In most NHL cities — and especially in Boston — it would take an extraordinary tale of pain and suffering for anyone to feel even the slightest shred of sympathy for Matt Cooke. He's made a career out of misbehaving on the ice, resulting in numerous suspensions and reaching an all-time low point with his life-altering hit on Bruins center Marc Savard.
This week, though, there is sympathy for Cooke.
The 32-year-old and his wife, Michelle, were the focus of a Pittsburgh Tribune-Review story written by Rob Rossi this week that detailed Michelle's health battles. The story explains how Michelle nearly died and how Matt struggled to balance life and work last season.
For that, most folks with souls feel bad for the Cooke family, yet the story goes on to try to paint Cooke as some sort of changed man. That's where the sympathy must stop.
Cooke vows to never make an illegal hit again. He says he reviewed hours upon hours of film and now, more than 800 games into his NHL career, he learned how to finally "deliver a legal check." He said he never wants to repeat the Savard hit or any of his dozens of dirty hits he's delivered in his career.
He said a lot, but what he never said was that he feels any regret or any remorse for what he's done.
In a story about Cooke's wife, he was able to talk almost exclusively about himself — how he was affected, how he will change, how he had to adjust. It's no surprise, then, that when he talks of the illegal hits he's delivered throughout his career, he speaks only of how he will change his ways.
And why is he changing those ways? Because he knows that if he doesn't, he'll be unemployed and he won't be the beneficiary of a $2 million salary anymore. He's put his organization, the Pittsburgh Penguins, in an awful spot, and with a new regime of punishment in the league office, he knows he won't be getting any more free passes. He's out of chances, and if he blows it again, he knows that might be it for his career.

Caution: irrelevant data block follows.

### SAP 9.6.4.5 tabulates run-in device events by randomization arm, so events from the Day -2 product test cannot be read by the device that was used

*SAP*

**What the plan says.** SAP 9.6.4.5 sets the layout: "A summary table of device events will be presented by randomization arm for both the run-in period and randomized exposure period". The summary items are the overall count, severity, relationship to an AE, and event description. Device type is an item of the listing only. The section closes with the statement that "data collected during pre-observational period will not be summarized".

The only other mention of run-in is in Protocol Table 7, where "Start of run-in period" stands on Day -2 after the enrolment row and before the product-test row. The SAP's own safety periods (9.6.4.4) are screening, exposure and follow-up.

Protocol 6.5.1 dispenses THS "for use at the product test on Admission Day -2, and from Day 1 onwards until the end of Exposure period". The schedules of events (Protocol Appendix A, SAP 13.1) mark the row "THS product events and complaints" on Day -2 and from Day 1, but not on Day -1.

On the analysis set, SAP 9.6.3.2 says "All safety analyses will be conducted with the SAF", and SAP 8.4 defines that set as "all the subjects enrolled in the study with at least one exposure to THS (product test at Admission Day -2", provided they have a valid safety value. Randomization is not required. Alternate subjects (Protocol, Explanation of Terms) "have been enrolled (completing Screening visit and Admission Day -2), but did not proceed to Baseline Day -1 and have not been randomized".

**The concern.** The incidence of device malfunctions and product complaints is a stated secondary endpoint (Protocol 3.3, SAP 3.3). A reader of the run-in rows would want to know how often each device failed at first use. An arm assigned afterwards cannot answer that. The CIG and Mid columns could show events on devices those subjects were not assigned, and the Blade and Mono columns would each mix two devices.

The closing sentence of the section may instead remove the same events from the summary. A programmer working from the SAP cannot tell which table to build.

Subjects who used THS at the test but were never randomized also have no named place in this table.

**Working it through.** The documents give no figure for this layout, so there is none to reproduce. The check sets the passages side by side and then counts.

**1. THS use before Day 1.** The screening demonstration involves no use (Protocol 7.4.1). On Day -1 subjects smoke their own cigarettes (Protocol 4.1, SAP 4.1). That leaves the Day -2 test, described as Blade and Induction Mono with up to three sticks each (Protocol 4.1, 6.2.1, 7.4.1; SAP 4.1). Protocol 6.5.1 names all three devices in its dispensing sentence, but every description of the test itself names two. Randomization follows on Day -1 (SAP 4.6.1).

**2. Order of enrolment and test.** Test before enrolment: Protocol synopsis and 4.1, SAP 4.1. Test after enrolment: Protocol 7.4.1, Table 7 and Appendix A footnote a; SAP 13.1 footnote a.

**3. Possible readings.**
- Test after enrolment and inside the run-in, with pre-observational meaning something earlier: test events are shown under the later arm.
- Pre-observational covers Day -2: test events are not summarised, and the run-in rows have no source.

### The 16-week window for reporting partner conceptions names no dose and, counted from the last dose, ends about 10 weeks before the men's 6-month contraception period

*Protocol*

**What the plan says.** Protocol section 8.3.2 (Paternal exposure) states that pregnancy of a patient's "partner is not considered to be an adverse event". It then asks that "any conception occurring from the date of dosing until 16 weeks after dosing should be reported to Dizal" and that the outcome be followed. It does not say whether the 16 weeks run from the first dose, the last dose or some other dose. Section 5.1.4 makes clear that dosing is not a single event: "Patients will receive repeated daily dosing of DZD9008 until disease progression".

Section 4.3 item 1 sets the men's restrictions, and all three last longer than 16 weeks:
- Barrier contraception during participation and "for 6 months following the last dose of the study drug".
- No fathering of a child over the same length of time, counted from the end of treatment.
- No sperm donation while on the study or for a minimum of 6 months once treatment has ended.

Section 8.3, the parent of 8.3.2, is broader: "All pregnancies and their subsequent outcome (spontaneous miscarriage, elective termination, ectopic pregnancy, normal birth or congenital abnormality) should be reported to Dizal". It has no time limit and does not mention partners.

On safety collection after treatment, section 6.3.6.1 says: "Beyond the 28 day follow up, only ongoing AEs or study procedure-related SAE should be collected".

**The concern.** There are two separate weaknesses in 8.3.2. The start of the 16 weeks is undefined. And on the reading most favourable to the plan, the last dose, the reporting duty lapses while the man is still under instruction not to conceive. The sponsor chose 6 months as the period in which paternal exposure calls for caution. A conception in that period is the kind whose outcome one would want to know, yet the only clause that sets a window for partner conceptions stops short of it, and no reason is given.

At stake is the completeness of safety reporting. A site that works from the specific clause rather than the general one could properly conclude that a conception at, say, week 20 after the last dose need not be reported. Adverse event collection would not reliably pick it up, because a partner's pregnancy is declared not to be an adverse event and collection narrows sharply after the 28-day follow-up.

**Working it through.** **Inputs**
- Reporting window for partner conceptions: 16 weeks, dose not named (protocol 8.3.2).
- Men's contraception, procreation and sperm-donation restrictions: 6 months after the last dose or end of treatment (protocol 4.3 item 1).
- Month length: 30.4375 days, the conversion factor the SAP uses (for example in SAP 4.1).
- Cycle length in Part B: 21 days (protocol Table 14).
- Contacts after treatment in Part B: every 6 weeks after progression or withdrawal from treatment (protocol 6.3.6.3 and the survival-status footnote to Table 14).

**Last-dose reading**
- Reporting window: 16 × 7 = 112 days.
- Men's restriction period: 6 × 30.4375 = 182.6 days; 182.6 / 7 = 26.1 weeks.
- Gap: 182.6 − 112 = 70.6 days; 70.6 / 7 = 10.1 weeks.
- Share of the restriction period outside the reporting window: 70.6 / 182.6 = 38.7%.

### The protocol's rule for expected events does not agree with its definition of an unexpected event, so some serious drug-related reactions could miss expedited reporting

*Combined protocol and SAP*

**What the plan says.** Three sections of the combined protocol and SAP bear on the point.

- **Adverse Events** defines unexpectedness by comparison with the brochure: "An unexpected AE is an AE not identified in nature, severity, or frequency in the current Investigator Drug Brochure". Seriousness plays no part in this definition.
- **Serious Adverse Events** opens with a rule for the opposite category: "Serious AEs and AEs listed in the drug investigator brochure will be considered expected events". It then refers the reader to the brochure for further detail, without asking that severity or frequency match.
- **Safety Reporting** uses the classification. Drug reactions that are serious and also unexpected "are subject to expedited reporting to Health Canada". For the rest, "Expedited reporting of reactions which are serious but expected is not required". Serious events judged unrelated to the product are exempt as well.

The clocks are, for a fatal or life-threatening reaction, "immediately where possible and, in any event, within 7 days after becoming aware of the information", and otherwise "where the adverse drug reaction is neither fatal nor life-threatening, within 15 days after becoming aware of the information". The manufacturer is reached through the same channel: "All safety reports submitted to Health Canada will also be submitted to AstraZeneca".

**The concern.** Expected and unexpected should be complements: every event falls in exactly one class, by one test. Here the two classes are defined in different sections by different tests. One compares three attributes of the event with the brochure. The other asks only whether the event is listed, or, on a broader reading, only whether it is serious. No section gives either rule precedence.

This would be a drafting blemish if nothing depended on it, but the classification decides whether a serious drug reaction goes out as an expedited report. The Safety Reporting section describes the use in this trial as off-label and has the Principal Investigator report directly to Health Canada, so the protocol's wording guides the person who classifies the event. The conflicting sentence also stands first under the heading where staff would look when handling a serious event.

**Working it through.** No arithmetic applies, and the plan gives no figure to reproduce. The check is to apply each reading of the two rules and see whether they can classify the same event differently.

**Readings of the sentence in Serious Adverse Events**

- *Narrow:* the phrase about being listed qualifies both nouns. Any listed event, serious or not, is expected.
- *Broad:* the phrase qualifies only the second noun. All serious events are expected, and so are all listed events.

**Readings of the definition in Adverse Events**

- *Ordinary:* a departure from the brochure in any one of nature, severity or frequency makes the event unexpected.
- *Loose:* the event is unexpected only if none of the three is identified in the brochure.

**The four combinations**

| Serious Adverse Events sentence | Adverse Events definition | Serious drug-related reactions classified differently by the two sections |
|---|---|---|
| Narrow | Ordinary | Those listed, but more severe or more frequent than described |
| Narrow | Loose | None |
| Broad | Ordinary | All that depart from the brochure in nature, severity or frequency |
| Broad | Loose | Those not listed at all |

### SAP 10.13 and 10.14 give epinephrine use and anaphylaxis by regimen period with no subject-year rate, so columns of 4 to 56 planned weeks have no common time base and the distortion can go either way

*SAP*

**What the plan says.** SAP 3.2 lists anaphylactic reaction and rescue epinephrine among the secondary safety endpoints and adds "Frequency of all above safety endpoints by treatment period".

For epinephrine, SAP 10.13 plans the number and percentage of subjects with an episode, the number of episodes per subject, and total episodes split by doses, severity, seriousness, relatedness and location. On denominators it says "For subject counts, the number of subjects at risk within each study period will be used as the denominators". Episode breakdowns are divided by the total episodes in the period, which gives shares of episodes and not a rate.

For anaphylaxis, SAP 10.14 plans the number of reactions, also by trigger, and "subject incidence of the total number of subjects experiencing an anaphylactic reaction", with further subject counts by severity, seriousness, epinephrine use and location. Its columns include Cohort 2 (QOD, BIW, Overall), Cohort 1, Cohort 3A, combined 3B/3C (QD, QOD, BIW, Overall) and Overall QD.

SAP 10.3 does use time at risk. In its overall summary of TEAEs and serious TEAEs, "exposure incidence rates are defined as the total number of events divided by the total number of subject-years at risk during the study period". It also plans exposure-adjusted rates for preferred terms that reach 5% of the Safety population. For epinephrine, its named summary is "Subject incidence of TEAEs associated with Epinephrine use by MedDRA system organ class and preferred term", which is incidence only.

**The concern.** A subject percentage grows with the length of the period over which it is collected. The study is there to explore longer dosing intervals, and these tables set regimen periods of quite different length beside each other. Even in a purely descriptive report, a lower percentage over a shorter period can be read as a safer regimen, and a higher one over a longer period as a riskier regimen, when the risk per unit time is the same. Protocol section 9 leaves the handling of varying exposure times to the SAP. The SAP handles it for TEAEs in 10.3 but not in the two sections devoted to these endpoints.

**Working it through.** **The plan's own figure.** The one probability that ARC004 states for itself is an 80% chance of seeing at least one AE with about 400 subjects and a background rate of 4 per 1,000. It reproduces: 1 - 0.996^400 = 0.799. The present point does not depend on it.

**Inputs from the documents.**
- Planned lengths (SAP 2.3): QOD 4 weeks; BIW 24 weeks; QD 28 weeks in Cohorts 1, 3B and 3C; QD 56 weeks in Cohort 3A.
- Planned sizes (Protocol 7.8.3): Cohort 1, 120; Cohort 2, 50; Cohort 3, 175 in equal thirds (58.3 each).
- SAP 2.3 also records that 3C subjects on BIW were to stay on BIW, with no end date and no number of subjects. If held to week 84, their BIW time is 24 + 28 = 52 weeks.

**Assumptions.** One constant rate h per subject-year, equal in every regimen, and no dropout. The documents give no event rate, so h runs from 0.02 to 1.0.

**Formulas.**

In fact, he said as much.
"He had not played an NHL game in five months and acknowledged the next could be his last — even if he unintentionally hits an opponent in the head," Rossi wrote. "He said he won't, that he owes that much to the most important people in his world: Michelle and children Gabby, Reece and Jackson."
With Savard still dealing with the lingering effects of the devastating concussion he suffered in March 2010, and with the star's career looking more and more to be finished, such a statement from Cooke is disgusting.
What about Savard's family? Does he not "owe it" to his three children to continue working in the NHL? He does, but he doesn't have a choice. Cooke made that for him.
"I'm sure it all happens for a reason," Cooke told Rossi. "It all affects you in one way or another. I can't pinpoint and say when [Michelle] was in the hospital and immediately after hitting [Ryan McDonagh] that there was this moment, but … I've got this chance, and I need to look at it as an opportunity to show everybody that I can change my approach, that I can play within the rules. The rest of my career can be proving that it's possible to change."
The rest of Cooke's career can be about whatever he'd like it to be, but there's no changing what he's already done. If you've somehow never seen this video, watch it. Ignore Don Cherry's rant and just focus on the video in front of you. Dirty hit after dirty hit after dirty hit. The jerseys change, but the hits remain the same.
You're gullible enough to believe that after all that, a light suddenly went on in this guy's head? That, after a handful of suspensions and years of criticism as one of the dirtiest players in all of sports, he finally "gets it"? You think this somehow has more to do with enlightenment than it does self-preservation? Well, give me a call sometime — I've got a bridge to sell you.
Look, it comes down to this: I, along with everyone else in the world, wish the very best for the Cooke family. No person deserves to go through such pain, no husband deserves to see his wife that way and certainly no children should have to see a parent in a hospital bed at such a young age. It's horrible, and hopefully for the sake of the entire Cooke family, the worst is over.
The story written this week has made us all aware of that. But Matt Cooke the hockey player? I'm sorry, but that story was written long ago. Marc Savard — and countless others — knows that story all too well.
That story can't change.